Counseling Those With A Disability

Today's guest blogger is Anne Dryburgh. Anne is a missionary in Flemish speaking Belgium since 1991 doing evangelism and biblical counseling.  Her post today involves counseling a woman who has a disorder called Dyscalculia, an inability to comprehend mathematics or a dyslexia with numbers. Our counsel reaches into every area of life! 

Sue was the youngest of three children. Her older brother and sister were top of the class and excelled in everything. Mark became a medical doctor and Karen a statistician. Sue, in sharp contrast, could not do simple mental arithmetic or read musical notes. Her siblings, mother, classmates, and teachers ridiculed her. Their frustration and disappointment were clear. Sue cheated her way through school. To compensate for her inabilities, she became the class clown.

Into adulthood Sue believed that she was stupid and lazy. If only she would work a bit harder, then she would “get it.” But she never did. She could not understand recipe measurements, read music, or travel directions. She believed that she was stupid.

Then, aged 57, she had a eureka moment. Someone asked her if she had ever been tested for Dyscalculia. Sue had every symptom of this disability. At age 57, her whole life experience fell into place. At last she understood. She wanted to grieve for the way that she was treated as a child. Now she knew why she was different to everybody else.

Sue can have a new life ahead of her. This will require seeing herself as God sees her. It means that she is not the village idiot and is not less than others. Instead of accepting other people’s judgment of her, and behaving according to this judgment, Sue needs to only believe what is true of her in Christ and to live in a holy way. It will involve learning to relate differently to those people in her life who are used to treating her as stupid and pushing her around.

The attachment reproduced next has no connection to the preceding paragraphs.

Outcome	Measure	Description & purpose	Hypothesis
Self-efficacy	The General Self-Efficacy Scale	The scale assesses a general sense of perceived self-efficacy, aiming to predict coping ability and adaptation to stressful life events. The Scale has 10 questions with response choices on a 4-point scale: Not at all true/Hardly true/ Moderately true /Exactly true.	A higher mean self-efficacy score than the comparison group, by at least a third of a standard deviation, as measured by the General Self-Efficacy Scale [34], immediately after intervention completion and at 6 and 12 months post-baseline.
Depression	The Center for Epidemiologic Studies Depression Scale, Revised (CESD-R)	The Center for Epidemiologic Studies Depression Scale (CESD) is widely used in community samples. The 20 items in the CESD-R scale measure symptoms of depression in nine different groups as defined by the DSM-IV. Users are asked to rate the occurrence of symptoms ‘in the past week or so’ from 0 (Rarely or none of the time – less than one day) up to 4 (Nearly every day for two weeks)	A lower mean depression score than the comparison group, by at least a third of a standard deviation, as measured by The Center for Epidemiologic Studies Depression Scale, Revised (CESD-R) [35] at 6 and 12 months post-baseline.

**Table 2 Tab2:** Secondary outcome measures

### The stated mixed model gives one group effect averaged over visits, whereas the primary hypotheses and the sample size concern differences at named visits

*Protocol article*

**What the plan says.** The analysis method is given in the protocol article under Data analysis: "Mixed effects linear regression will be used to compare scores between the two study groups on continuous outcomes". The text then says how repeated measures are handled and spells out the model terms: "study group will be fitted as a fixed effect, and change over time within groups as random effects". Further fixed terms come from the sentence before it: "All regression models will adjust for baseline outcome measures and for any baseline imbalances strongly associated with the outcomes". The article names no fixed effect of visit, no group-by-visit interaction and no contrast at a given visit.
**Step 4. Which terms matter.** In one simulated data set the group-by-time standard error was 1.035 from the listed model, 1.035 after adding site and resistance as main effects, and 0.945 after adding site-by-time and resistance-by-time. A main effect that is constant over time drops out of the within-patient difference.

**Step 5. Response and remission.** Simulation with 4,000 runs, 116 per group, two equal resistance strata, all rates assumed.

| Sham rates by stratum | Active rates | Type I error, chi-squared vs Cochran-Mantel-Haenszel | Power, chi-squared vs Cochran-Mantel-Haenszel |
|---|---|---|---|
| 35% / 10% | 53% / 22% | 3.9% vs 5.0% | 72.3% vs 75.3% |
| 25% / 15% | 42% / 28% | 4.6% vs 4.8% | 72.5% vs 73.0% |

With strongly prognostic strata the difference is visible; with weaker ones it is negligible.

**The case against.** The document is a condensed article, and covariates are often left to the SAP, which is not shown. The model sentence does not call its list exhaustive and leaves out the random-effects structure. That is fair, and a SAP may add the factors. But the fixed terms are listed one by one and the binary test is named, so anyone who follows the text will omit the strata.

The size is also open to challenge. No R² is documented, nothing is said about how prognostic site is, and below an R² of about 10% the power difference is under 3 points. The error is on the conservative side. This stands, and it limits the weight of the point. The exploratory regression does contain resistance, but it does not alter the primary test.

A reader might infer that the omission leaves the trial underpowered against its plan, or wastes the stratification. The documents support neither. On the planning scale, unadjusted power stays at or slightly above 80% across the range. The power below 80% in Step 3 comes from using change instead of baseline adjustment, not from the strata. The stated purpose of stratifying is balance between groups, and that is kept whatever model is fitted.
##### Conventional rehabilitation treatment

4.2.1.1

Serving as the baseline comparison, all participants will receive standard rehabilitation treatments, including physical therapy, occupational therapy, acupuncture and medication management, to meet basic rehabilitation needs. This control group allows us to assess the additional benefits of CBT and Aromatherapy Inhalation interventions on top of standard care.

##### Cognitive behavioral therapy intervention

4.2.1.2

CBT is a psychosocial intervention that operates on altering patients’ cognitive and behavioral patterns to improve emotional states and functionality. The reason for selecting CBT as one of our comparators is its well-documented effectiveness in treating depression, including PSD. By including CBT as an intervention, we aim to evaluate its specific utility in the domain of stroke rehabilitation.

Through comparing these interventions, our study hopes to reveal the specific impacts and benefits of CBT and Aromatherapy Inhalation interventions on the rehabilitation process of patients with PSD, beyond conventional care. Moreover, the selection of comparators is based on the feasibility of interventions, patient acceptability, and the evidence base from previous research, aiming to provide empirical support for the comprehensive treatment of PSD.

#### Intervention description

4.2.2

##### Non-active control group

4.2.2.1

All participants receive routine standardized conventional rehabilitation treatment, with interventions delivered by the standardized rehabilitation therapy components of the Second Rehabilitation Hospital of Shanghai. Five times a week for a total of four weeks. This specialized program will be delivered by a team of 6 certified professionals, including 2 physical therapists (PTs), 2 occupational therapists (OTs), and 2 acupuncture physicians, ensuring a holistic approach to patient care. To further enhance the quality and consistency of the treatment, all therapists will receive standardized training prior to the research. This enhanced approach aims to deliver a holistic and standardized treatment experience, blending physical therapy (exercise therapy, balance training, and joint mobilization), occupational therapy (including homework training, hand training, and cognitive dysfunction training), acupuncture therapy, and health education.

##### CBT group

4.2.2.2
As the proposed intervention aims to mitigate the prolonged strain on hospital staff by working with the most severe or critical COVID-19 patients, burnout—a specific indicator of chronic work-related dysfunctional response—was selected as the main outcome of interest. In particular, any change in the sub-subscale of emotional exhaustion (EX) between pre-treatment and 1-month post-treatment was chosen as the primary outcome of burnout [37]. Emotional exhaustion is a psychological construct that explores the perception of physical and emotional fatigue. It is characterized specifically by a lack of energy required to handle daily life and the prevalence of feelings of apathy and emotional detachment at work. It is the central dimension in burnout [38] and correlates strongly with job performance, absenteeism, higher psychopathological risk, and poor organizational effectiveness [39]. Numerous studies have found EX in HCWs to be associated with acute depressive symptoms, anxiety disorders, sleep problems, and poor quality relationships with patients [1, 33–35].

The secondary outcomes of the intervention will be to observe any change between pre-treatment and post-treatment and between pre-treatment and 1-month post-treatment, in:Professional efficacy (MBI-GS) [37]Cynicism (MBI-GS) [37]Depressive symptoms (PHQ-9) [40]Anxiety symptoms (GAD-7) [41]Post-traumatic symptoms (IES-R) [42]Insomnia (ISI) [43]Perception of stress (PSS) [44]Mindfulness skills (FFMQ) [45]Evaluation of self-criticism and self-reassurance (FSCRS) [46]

Sue can accept that she has a disability. She will never be able to do certain things and can get help to make the most of her situation. She also has an opportunity to become more Christlike by dealing with her heart. She will need to face and deal with the underlying anger and resentment toward those who treated her badly. She may need to talk to them, explain her condition, and forgive them. Rather than trying to win people’s acceptance by people pleasing, she can love them in Christ. She has hope in Christ that she can handle her disability in a way that glorifies Christ. Now she can think about herself and relate to others biblically, understand why she has these problems, and can deal with the frustrations involved. 

Anne was born in Glasgow, Scotland.  She presently meets with a number of women individually, helps with Bible study groups, and is involved in a counseling center. Her training involves a BA in biblical counseling, an MA in Christian counseling, and am pursuing a Phd in biblical counseling, all from Trinity College of the Bible and Theological Seminary. Anne is also a certified biblical counselor with I.A.B.C.